PART 4 - 2000 to 2009
A new Decade. A new Millennium. Will aeroplanes fall from the sky? Will the Banks implode (yes, but not because of the change in the Calendar). Will other electronic control systems get confused by the change from 19## to 20##? Will they bollards, and not because of the daft amount of investment in Millennium Bug software fixes.
Frankly as the clock ticked from as the clock ticked from 11:59 to 0:00 it was (in the words of Johnny Logan) just another year.
The hover board, flying cars, food in pill form, and living in space had not really been delivered - if anything it was a bit of a let down. The books of my childhood promised so much.
But there are 10 more years of musical things to consider, so let's start (logically) at the first year of the 21st Century.
2000 Iron Maiden – Brave New World
There were many albums released in 2000, yet when I review what I bought and listened to that year, this is the only one that really still makes it to the CD Player on a semi-regular basis.
This album marked the return of Bruce Dickinson and Adrian Smith to the fold (and Smith's replacement - Janick Gers - was kept on the payroll too.
The Blaze Bayley years almost relegated the band to also-rans, but the return of Dickinson and Smith lifted them back to the top of the pile, and this album showcases their capabilities from straight galloping dandruff-moulting metal to more considered prog inflected tunesmithery. Dumb Metal band? Not a bit of it.
2001 Elton John – Songs From The West Coast
For nigh on 5 years in the 70s, Reg Dwight was responsible for up to 10% (or more) of all albums sold worldwide. Then his career sememd to crash (cocaine, self loathing and tantrums may have played a part?) but he remained one of the stately homos of Britain.
But it wasn't until now that he really produced an album to rank alongside his heyday.
There's just something more relaxed, more accepting, like he (and Bernie Taupin) are not trying to do anything more than please themselves with this set of songs. There is also a certain self-realisation and admittance of past failings in the songs and delivery. Reg Is Back? He is here.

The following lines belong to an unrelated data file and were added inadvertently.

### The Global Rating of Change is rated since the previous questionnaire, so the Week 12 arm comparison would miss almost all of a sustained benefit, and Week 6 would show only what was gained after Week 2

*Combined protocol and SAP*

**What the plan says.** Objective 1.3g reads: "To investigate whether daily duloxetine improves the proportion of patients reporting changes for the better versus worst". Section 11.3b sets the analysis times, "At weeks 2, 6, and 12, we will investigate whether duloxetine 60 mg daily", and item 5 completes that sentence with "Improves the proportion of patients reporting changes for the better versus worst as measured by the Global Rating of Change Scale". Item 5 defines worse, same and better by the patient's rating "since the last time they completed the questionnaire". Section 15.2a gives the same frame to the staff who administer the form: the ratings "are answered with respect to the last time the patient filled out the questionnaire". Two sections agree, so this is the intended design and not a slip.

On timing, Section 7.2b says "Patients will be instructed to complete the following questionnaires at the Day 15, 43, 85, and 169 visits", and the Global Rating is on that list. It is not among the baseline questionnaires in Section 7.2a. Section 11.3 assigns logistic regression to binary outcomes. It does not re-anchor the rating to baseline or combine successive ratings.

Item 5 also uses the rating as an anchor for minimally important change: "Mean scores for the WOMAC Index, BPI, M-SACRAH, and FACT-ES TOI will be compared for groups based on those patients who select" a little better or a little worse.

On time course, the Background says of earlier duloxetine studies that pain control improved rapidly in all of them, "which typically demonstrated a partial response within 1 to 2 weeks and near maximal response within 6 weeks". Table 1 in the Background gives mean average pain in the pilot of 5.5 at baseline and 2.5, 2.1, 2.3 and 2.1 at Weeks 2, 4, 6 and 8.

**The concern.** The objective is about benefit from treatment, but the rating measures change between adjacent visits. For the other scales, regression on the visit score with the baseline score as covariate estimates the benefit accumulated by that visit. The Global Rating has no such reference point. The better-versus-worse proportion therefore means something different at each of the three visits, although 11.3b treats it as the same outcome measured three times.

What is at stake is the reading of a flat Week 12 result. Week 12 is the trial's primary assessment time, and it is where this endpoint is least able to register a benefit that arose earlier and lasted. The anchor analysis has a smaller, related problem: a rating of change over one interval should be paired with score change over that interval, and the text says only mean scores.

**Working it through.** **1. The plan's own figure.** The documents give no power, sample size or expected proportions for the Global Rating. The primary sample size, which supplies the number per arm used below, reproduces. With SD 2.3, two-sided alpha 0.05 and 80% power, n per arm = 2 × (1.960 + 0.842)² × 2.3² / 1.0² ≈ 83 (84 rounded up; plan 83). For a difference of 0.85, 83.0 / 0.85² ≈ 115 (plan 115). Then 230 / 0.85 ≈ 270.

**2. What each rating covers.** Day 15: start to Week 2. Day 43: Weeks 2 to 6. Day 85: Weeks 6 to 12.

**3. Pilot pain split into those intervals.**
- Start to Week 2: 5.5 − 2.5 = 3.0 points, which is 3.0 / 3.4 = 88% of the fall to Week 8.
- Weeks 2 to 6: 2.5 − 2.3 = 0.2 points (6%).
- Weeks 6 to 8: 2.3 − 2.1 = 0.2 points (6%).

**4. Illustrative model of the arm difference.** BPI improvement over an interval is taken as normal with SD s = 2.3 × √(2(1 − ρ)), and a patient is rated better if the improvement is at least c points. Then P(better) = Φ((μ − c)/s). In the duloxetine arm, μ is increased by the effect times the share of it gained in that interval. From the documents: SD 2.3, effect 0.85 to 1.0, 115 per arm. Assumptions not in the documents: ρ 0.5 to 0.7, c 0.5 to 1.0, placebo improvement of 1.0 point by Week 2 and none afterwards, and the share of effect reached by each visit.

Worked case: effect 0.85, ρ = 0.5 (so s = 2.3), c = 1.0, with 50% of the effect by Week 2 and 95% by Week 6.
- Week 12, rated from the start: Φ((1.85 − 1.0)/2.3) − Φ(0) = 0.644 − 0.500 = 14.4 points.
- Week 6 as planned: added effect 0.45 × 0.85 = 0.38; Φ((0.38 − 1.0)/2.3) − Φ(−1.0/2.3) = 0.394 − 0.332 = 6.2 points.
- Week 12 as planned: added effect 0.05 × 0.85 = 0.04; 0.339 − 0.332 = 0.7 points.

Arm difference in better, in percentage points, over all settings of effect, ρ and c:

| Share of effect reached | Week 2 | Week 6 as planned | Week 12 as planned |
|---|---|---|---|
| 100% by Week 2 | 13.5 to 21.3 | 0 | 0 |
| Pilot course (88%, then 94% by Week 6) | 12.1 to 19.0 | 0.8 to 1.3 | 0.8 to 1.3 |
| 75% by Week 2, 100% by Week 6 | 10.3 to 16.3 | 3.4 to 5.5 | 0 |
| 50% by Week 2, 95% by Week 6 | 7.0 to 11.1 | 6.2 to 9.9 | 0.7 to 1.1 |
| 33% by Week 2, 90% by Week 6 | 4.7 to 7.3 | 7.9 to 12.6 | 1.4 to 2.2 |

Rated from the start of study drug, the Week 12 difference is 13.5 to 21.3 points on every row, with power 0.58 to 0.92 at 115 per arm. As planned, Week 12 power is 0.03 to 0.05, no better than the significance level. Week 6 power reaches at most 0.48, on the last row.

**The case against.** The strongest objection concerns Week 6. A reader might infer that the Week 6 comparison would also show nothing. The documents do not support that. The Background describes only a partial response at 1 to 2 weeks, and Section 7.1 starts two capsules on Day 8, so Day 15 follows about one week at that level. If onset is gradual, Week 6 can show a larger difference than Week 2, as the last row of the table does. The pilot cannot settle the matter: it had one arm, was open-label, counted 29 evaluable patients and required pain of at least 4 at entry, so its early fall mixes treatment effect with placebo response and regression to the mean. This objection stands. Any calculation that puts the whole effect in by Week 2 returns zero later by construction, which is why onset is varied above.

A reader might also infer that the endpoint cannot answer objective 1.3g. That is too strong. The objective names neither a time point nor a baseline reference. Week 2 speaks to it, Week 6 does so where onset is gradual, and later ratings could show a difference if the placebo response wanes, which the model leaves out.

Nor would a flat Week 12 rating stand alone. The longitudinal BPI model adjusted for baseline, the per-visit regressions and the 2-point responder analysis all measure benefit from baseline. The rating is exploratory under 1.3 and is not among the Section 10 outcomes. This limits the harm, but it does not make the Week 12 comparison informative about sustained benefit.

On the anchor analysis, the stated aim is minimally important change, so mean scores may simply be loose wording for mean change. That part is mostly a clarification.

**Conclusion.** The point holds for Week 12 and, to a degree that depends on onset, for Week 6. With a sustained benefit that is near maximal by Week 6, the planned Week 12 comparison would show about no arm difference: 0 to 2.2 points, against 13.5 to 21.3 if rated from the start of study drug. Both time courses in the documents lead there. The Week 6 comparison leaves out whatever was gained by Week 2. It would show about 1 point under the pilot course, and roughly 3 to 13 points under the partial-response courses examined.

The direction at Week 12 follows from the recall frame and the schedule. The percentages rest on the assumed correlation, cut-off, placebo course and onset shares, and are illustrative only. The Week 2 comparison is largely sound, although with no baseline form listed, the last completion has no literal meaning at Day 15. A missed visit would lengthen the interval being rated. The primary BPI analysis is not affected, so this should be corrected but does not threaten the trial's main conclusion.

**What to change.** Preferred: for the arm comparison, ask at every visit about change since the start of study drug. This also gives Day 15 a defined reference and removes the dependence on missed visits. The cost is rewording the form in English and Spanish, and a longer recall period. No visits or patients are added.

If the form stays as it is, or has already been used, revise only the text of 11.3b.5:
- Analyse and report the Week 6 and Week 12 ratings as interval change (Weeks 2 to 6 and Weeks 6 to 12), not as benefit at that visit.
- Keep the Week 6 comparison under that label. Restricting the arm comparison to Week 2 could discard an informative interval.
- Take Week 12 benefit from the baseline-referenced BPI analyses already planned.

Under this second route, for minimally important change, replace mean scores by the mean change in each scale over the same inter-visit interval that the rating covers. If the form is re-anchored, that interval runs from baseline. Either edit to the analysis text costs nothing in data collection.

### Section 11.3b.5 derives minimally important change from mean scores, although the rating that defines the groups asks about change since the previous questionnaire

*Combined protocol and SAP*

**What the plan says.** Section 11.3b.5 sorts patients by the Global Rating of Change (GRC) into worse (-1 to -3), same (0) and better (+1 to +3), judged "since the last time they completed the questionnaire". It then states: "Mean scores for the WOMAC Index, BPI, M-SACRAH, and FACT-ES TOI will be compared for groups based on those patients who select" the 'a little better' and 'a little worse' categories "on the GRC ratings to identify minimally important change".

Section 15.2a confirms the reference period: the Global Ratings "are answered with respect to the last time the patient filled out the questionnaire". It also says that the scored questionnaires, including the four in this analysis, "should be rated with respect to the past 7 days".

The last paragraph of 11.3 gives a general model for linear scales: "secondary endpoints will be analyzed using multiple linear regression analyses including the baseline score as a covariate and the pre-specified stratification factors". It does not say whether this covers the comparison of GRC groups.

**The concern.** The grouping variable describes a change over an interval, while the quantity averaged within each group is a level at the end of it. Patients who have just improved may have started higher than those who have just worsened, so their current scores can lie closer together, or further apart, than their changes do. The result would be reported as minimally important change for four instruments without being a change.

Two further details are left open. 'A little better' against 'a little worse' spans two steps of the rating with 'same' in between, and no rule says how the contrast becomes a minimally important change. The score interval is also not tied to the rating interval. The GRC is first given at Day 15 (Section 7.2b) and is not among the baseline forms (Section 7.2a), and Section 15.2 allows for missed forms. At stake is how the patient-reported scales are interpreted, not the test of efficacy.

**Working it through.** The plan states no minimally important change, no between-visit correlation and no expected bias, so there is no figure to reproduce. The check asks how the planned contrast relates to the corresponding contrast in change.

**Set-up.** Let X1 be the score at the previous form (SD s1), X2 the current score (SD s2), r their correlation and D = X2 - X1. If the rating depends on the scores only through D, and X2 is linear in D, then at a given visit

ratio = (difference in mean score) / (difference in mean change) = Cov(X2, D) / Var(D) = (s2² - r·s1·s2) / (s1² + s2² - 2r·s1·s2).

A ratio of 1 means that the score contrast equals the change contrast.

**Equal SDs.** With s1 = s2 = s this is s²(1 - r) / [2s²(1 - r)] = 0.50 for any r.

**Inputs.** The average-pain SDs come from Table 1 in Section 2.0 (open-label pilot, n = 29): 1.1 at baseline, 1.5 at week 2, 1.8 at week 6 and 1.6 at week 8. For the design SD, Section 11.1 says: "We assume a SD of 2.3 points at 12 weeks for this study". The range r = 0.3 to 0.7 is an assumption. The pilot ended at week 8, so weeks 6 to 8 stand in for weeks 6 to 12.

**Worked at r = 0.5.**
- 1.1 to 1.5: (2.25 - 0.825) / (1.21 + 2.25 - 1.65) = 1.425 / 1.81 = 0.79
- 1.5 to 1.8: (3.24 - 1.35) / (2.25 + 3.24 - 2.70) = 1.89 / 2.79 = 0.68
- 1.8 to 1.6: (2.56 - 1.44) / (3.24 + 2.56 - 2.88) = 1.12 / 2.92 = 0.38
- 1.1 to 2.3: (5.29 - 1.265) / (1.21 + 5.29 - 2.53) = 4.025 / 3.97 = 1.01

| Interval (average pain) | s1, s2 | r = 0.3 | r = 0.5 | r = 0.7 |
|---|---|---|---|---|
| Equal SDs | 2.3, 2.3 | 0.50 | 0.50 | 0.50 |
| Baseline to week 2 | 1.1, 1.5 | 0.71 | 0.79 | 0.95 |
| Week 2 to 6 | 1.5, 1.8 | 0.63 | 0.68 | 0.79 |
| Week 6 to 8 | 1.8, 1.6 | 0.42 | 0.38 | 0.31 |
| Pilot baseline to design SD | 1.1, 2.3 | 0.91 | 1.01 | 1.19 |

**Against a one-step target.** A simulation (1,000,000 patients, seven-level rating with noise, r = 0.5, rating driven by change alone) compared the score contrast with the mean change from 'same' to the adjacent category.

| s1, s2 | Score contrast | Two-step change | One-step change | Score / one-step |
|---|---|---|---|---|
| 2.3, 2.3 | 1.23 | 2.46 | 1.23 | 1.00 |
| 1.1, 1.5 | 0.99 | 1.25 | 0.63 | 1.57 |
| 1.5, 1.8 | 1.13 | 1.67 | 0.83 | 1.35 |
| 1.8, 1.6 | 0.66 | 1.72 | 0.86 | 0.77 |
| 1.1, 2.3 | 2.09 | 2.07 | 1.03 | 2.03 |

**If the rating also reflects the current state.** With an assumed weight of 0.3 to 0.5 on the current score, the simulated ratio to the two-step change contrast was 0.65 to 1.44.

2002 The Coral – The Coral
There is a long tradition of bands from Liverpool. There was one in the 60s called The Beatles, you may have heard of them. Add in The Searchers, Gerry & The Pacemakers, Echo & The Bunnymen, The Las, Cast, Lightning Seeds, Atomic Kitten ... the list goes on.
And this lot hail from up there too - this debut is pretty accomplished, and ranks with some of the best efforts to emerge from that city.
Post Britpop Indie guitars embellished with bit of 60s psychedelia, a little bit of Folk,a dash of reggae in there too. Full of energy, full of tunes, and pulls that rare trick of being both recognisable, yet also totally new and original
2003 White Stripes – Elephant
The White Stripes stripped back everything to just voice, guitar and drums. They'd had minor(ish) recognition and success with their 3 previous albums, including a Later with Jools Holland appearance in 2001, which is where I first came across them. But it probably wasn't until this fourth album that they were fully formed and managed to maintain quality standards across a record.
It's got Punk notes colliding with delta blues and Led Zeppelin. It looks back to the past (apparently no studio equipment was manufactured before 1965), yet is absolutely current, and even sets a template for what is to come in the future.
Always a joy to hear, and never outstays it's welcome
2004 Green Day – American Idiot
A concept album/Rock Opera by a bunch of snotty minor league Bay Area Punks? Surely not.
But the moment you hear the urgency and belief spouted in first single "Letter Bomb", you get the idea it does actually make sense.
Telling the story of a disillusioned youth growing up in a political inept nation controlled by Government whims and big Corporations (and a fairly apt title for the state of the American Presidency now (oo - little bit of politics there)). But ... the politics is reined back and the songs focus on telling the story, not passing comment (I suppose leaving that up to the listener to decide).